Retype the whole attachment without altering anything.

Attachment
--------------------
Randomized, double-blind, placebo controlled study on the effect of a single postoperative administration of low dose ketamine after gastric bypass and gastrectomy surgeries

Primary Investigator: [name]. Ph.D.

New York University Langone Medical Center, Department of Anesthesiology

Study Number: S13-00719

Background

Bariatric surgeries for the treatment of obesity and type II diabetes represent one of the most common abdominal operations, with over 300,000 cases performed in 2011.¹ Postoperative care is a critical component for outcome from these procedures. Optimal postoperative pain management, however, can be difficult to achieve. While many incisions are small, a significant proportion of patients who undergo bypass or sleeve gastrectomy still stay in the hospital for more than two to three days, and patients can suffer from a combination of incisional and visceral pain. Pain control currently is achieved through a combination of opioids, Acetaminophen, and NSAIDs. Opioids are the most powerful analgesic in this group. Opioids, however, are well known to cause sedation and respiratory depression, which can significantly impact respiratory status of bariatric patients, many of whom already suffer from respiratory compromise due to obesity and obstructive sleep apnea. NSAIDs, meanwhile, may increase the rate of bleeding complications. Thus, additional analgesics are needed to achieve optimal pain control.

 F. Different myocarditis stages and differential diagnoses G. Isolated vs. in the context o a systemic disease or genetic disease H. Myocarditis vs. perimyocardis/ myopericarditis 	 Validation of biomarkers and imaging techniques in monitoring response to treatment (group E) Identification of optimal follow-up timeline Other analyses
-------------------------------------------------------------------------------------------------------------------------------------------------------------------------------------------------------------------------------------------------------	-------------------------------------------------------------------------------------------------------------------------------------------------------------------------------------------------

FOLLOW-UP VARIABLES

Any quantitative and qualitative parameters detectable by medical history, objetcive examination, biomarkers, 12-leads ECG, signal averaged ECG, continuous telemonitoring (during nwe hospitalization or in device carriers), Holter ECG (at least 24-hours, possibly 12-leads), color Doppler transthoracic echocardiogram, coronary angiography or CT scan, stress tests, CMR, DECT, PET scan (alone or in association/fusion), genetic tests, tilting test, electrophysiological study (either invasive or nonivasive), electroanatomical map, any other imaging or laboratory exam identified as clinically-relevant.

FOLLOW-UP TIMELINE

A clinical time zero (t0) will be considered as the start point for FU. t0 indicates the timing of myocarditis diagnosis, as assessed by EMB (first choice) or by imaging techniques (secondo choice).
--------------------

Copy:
Randomized, double-blind, placebo controlled study on the effect of a single postoperative administration of low dose ketamine after gastric bypass and gastrectomy surgeries

Primary Investigator: [name]. Ph.D.

New York University Langone Medical Center, Department of Anesthesiology

Study Number: S13-00719

Background

Bariatric surgeries for the treatment of obesity and type II diabetes represent one of the most common abdominal operations, with over 300,000 cases performed in 2011.¹ Postoperative care is a critical component for outcome from these procedures. Optimal postoperative pain management, however, can be difficult to achieve. While many incisions are small, a significant proportion of patients who undergo bypass or sleeve gastrectomy still stay in the hospital for more than two to three days, and patients can suffer from a combination of incisional and visceral pain. Pain control currently is achieved through a combination of opioids, Acetaminophen, and NSAIDs. Opioids are the most powerful analgesic in this group. Opioids, however, are well known to cause sedation and respiratory depression, which can significantly impact respiratory status of bariatric patients, many of whom already suffer from respiratory compromise due to obesity and obstructive sleep apnea. NSAIDs, meanwhile, may increase the rate of bleeding complications. Thus, additional analgesics are needed to achieve optimal pain control.

 F. Different myocarditis stages and differential diagnoses G. Isolated vs. in the context o a systemic disease or genetic disease H. Myocarditis vs. perimyocardis/ myopericarditis 	 Validation of biomarkers and imaging techniques in monitoring response to treatment (group E) Identification of optimal follow-up timeline Other analyses
-------------------------------------------------------------------------------------------------------------------------------------------------------------------------------------------------------------------------------------------------------	-------------------------------------------------------------------------------------------------------------------------------------------------------------------------------------------------

FOLLOW-UP VARIABLES

Any quantitative and qualitative parameters detectable by medical history, objetcive examination, biomarkers, 12-leads ECG, signal averaged ECG, continuous telemonitoring (during nwe hospitalization or in device carriers), Holter ECG (at least 24-hours, possibly 12-leads), color Doppler transthoracic echocardiogram, coronary angiography or CT scan, stress tests, CMR, DECT, PET scan (alone or in association/fusion), genetic tests, tilting test, electrophysiological study (either invasive or nonivasive), electroanatomical map, any other imaging or laboratory exam identified as clinically-relevant.

FOLLOW-UP TIMELINE

A clinical time zero (t0) will be considered as the start point for FU. t0 indicates the timing of myocarditis diagnosis, as assessed by EMB (first choice) or by imaging techniques (secondo choice).